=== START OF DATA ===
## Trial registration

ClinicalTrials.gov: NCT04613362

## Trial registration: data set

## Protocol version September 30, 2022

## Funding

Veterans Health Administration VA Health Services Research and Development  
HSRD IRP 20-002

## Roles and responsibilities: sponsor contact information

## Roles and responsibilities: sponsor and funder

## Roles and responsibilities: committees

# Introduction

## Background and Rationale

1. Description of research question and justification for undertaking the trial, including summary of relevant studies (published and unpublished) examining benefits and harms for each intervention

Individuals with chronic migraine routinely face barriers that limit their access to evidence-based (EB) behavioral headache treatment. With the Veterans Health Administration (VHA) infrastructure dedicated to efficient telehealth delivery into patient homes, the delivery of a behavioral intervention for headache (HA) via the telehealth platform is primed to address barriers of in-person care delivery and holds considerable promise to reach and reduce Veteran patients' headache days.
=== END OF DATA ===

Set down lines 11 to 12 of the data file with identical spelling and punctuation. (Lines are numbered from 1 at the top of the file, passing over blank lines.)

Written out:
# Introduction

## Background and Rationale